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Projector Placement Planning for High Quality Visualizations on Real-World Colored Objects
 

Summary: Projector Placement Planning for High Quality Visualizations
on Real-World Colored Objects
Alvin J. Law, Daniel G. Aliaga, Member, IEEE, and Aditi Majumder, Member, IEEE
Abstract--Many visualization applications benefit from displaying content on real-world objects rather than on a traditional display
(e.g., a monitor). This type of visualization display is achieved by projecting precisely controlled illumination from multiple projectors
onto the real-world colored objects. For such a task, the placement of the projectors is critical in assuring that the desired
visualization is possible. Using ad hoc projector placement may cause some appearances to suffer from color shifting due to
insufficient projector light radiance being exposed onto the physical surface. This leads to an incorrect appearance and ultimately to
a false and potentially misleading visualization.
In this paper, we present a framework to discover the optimal position and orientation of the projectors for such projection-based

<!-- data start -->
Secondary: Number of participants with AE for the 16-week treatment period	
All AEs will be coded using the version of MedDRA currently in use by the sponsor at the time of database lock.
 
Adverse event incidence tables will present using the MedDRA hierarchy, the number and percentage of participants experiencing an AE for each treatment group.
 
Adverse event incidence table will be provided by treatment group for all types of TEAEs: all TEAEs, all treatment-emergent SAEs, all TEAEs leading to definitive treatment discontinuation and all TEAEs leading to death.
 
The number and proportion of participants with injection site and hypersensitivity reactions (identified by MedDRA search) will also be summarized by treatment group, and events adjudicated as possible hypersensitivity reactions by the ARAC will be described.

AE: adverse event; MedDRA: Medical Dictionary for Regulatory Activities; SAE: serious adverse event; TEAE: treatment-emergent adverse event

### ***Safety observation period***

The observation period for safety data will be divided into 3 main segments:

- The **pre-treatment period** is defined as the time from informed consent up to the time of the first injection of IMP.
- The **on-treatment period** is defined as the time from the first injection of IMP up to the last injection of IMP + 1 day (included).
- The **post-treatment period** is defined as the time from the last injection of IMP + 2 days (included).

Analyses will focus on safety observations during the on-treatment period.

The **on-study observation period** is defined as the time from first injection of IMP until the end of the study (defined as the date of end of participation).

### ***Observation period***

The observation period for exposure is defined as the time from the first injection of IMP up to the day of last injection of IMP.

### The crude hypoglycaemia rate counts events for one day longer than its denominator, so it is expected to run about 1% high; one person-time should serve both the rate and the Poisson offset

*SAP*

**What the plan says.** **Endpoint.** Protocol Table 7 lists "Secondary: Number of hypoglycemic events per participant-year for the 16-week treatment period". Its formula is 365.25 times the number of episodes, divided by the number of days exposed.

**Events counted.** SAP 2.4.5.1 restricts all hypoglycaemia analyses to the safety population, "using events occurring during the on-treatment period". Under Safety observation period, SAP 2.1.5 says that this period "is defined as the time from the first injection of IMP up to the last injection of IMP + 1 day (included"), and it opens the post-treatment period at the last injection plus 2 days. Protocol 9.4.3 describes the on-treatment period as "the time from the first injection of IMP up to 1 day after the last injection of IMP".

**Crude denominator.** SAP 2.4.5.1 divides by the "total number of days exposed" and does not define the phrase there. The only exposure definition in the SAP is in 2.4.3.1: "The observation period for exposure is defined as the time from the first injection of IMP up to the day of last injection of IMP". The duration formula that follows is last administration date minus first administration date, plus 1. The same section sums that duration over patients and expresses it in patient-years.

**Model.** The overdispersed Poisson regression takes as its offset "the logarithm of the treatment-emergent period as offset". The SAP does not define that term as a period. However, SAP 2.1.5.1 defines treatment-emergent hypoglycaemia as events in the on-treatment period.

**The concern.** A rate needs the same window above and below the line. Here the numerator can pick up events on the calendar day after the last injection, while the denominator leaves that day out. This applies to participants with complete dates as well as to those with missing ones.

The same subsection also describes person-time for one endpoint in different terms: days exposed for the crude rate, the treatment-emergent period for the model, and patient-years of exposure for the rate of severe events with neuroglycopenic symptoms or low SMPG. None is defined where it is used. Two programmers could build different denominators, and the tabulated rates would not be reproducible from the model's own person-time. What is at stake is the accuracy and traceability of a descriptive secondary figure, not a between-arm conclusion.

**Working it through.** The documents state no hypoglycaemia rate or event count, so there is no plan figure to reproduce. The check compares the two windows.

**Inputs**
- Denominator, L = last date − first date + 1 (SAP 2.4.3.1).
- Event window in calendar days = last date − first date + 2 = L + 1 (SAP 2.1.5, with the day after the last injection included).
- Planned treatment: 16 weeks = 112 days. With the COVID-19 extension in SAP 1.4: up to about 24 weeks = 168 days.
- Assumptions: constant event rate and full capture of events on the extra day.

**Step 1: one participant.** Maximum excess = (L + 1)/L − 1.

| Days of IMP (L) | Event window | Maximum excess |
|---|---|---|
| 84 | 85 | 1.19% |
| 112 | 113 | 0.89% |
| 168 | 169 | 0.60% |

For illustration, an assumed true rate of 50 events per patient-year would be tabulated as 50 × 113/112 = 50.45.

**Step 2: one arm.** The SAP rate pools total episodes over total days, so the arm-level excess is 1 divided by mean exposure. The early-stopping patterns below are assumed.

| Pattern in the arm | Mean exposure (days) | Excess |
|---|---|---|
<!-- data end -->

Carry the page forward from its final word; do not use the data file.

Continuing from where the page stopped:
visualization displays. An optimal projector placement should be able to achieve the desired visualization with minimal projector
light radiance. When determining optimal projector placement, object visibility, surface reflectance properties, and projector-surface
distance and orientation need to be considered. We first formalize a theory for appearance editing image formation and construct a
constrained linear system of equations that express when a desired novel appearance or visualization is possible given a geometric
and surface reflectance model of the physical surface. Then, we show how to apply this constrained system in an adaptive search
to efficiently discover the optimal projector placement which achieves the desired appearance. Constraints can be imposed on the
maximum radiance allowed by the projectors and the projectors' placement to support specific goals of various visualization
applications. We perform several real-world and simulated appearance edits and visualizations to demonstrate the improvement
obtained by our discovered projector placement over ad hoc projector placement.
Index Terms -- large and high-resolution displays, interaction design, mobile and ubiquitous visualization.

  

Source: Aliaga, Daniel G. - Department of Computer Sciences, Purdue University

 

Collections: Computer Technologies and Information Sciences